Dangerous nonsense about parliamentary dictatorship

Dangerous nonsense about parliamentary dictatorship

Whenever a Thai political party gains a dominant position in parliament, voices mutter about "parliamentary dictatorship".

Now that the Thaksinite party has won five elections in a row (including one invalidated), this muttering has become louder. Democracy is not good, some say, because it is a tyranny of the majority, and the minority has no say, no protection.

In most working democracies, when one party gains such a dominant position, its rivals will shift their stance towards that of the dominant party to win away over some of the "middle ground".

A classic example of that occurred in the UK. New Labour fought back against Thatcherism by adopting many key Thatcherite policies and finding in Tony Blair a leader, like Thatcher, well suited to the era of TV politics.

When Thaksin ran his first national election campaign in 2001, he brought two innovations. He offered a simple and appealing policy programme. He presented himself as a zappy businessman and labelled the Democrats as old-fashioned fuddy-duddy bureaucrats.

At the time, the Democrats disdained policy platforms as trickery. They campaigned by vaunting their ministerial team. Since then, the party has come a long way. At the 2011 polls, the party had a very elaborate platform. But party politics is not only about policies but also about image, affinity and appeal. When the Democrats presented their policy platform to the public, they dressed it up as a "gift" to the people, a bit like an act of charity from the rich to the poor. On his main election poster, Abhisit Vejjajiva appeared in a blue, crested blazer, the uniform of the bureaucrat.

The Democrats have moved some way in the last decade, but not as much as the mass of the people have moved as a result of the big social changes of the past generation. People no longer perceive bureaucrats as minor deities as in the past. The party represents values that are simply not appealing to enough people. The Democrats have positioned themselves as suspicious of electoral democracy at exactly the time when the mass of the people have discovered that electoral democracy is important.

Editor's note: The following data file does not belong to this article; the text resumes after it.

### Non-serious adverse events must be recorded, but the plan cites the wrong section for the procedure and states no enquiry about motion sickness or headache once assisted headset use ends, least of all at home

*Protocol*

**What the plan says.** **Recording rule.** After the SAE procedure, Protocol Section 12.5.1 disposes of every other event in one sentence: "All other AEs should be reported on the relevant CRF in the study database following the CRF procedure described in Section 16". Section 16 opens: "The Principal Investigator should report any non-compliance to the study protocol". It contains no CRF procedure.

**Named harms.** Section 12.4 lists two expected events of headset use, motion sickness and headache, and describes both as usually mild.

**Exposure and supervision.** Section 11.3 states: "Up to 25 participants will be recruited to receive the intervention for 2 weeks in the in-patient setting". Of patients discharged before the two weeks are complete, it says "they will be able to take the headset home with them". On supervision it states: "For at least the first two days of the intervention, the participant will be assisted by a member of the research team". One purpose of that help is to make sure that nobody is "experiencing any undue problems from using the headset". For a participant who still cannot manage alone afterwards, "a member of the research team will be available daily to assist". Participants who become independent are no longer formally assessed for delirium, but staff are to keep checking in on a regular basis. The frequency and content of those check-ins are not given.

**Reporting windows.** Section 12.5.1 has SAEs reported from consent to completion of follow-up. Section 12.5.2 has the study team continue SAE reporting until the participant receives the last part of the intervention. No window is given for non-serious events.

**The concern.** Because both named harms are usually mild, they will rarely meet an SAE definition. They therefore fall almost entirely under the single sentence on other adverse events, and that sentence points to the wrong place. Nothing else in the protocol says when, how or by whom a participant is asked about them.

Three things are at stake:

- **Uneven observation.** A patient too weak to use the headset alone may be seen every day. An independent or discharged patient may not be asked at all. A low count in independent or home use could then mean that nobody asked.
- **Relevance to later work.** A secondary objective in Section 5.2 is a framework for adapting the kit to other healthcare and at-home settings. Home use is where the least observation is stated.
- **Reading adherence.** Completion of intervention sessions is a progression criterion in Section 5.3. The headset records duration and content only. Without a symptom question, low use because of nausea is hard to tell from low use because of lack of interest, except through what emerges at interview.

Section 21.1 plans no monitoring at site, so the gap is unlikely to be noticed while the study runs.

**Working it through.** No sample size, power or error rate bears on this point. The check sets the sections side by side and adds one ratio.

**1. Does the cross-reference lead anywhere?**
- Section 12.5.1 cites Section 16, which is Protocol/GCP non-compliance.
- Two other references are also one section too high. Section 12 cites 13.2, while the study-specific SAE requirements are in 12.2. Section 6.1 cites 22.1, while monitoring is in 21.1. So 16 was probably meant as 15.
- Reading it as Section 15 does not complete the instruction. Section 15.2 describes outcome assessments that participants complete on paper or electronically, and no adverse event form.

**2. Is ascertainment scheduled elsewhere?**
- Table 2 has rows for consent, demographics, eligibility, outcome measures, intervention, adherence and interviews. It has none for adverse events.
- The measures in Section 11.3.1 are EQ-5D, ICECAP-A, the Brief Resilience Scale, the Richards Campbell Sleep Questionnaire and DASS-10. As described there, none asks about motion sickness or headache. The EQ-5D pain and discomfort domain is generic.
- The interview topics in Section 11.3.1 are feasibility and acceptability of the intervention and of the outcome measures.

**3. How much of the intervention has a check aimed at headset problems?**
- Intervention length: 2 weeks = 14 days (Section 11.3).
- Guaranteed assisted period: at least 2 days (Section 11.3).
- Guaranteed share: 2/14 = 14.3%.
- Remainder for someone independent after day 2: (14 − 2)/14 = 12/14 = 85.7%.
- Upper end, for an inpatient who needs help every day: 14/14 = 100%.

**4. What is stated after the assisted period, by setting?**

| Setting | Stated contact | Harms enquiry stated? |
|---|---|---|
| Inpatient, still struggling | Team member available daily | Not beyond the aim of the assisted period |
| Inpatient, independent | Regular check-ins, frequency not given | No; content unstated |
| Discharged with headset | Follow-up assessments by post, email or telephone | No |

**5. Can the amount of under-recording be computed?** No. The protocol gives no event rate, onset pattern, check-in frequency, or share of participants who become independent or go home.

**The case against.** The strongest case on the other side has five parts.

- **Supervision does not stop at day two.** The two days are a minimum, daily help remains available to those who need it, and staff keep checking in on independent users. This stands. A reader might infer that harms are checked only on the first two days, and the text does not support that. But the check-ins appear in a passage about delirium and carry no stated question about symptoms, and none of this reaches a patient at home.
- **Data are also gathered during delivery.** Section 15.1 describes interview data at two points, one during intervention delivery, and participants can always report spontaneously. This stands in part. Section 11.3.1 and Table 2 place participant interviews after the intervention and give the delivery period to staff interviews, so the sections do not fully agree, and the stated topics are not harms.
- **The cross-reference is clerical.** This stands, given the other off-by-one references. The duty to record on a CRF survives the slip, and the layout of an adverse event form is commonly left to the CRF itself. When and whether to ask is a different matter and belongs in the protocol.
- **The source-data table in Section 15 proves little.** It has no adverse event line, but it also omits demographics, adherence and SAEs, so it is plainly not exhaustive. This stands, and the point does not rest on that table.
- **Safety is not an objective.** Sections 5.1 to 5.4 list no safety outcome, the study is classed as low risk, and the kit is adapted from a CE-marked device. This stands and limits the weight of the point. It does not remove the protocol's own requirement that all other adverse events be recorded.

The Democrats have got into this hole because of a problem affecting all Thai political parties: they are not democratic. They have no mass membership. They are not open to public opinion. Their policies and electoral candidates are chosen by a handful of leaders.

In this respect, the Democrats are in fact more advanced than most parties. They have an organisational structure and regular meetings. Other parties are more or less the property of their leading investors. In the early 2000s, the Thai Rak Thai Party recruited a mass base but never gave this base any role in the working of the party. In 2005, the party mulled the idea of giving local party units more say in the choice of election candidates, but then the idea was lost in the chaos.

At a time when Thai society has become highly politicised, the parties do not act as a channel for political expression. It's not very surprising that people pour on to the street.

In any upcoming political reform, tinkering with the election system and the checks-and-balance mechanisms will only go so far. Parties must be induced to become a more useful part of the political system by acting so that public opinion finds expression. The Democrats might reinvent themselves by reforming the party along these lines without being pushed. But significantly at the moment the leadership is resisting such a proposal from some of its members.

Pasuk Phongpaichit is emeritus professor at the Faculty of Economics, Chulalongkorn University. Chris Baker is a historian and Bangkok-based scholar who co-writes many books on Thai politics and economy with Prof Pasuk.

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